[Read more about Breech]

5. Placenta or Umbilical Problems

These two issues are some of the more serious reasons for an emergency C-section. In placenta previa, where the placenta has shifted to cover the cervical opening, traditional vaginal delivery becomes impossible. Having issues with the placenta can create issues with delivery and lead to dangerous amounts of bleeding during delivery. Additionally, umbilical cord issues can trigger a C-section.

This happens when the umbilical cord is wrapped around the baby’s neck, has been crushed during labor, or has been tied into a knot at some point during labor. If the cord starts to deliver before the baby, this is also cause for concern as cord prolapse could lead to a crushed cord. As the umbilical cord delivers oxygen to the baby, it is vital that if something is wrong with the cord, the baby is evacuated out of the womb as fast as possible.

6. Labor Not Progressing

Sometimes, despite all the pushing in the world, labor simply does not progress the way it should. If it is taking too long, or has stopped altogether, it can be a reason for emergency C-section.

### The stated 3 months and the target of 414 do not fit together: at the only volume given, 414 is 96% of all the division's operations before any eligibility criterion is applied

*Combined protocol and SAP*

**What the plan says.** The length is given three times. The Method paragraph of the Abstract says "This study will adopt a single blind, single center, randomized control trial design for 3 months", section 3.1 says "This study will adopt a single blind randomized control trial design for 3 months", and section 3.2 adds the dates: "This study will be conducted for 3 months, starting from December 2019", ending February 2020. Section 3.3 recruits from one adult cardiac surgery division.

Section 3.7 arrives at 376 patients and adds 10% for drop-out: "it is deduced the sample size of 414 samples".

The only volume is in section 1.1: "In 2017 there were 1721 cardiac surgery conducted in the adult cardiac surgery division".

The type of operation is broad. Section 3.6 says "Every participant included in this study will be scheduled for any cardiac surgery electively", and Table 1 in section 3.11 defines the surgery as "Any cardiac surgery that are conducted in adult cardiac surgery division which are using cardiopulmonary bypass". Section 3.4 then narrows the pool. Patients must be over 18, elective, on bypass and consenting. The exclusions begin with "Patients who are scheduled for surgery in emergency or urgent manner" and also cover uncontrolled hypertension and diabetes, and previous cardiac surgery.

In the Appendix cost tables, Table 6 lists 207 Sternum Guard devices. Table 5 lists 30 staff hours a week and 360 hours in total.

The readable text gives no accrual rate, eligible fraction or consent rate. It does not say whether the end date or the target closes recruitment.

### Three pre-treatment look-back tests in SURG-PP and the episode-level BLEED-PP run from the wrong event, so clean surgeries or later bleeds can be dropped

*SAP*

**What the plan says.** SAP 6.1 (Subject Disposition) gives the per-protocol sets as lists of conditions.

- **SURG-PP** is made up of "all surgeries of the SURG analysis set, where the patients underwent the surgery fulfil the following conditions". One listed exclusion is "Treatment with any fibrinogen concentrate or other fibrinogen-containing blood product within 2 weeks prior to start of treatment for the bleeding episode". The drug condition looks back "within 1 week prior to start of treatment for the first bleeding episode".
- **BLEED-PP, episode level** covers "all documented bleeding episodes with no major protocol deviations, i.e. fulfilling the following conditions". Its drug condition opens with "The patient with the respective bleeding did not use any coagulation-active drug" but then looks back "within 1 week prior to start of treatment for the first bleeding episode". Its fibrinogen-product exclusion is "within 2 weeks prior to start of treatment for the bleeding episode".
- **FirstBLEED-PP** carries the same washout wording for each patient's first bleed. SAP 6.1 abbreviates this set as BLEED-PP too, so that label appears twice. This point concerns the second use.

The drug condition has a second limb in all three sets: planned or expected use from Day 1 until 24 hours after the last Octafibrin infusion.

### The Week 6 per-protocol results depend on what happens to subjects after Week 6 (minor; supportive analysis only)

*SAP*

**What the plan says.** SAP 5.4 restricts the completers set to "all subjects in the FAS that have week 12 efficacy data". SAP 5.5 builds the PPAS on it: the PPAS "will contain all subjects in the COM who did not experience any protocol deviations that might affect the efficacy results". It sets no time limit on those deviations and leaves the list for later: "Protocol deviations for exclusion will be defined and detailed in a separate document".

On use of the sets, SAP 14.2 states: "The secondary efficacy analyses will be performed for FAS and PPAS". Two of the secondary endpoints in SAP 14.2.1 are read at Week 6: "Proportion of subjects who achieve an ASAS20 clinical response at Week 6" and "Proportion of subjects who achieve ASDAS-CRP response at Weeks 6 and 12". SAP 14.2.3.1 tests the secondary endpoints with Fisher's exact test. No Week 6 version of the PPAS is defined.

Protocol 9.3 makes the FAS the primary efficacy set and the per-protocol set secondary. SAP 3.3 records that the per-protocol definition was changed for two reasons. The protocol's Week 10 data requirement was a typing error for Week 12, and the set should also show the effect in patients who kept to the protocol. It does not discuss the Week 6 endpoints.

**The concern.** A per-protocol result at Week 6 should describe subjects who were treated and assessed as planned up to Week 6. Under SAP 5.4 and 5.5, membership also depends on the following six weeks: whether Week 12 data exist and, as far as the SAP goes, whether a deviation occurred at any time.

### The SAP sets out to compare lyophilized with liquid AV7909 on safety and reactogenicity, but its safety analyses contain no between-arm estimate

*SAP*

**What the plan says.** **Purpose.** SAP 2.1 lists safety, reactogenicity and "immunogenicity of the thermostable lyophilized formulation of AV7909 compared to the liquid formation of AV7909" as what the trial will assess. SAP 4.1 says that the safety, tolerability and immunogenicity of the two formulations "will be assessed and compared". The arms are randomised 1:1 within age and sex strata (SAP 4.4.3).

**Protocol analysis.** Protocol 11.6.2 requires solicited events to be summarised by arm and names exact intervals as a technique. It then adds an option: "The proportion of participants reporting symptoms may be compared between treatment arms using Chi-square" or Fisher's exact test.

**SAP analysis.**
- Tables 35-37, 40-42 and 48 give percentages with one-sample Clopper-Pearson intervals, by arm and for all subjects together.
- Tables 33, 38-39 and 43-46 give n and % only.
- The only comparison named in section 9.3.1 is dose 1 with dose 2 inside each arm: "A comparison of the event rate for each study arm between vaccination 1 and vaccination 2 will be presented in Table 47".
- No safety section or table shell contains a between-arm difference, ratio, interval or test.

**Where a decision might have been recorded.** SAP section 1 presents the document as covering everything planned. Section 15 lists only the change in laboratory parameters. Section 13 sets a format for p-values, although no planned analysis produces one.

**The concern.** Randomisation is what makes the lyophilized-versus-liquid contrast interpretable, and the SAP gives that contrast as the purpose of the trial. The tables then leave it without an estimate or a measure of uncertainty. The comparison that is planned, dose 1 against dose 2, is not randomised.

7. Maternal Concerns

Labor is not all about the baby! If you begin to exhibit signs of extreme exhaustion or dehydration the doctor might recommend and emergency C-section. In addition, other maternal health concerns such as trouble breathing, risk of heart attack, among other things will also trigger an emergency C-section.

What Happens During the C-section?

Regardless if the cesarean procedure is planned or an emergency, all C-sections will require the use of anesthesia. While most doctors would prefer to give you the option of an epidural or combination spinal epidural so you can stay awake and alert during the procedure, there may not be time with an emergency procedure. If that is the case, you will probably receive typical anesthesia and be put to sleep during the procedure.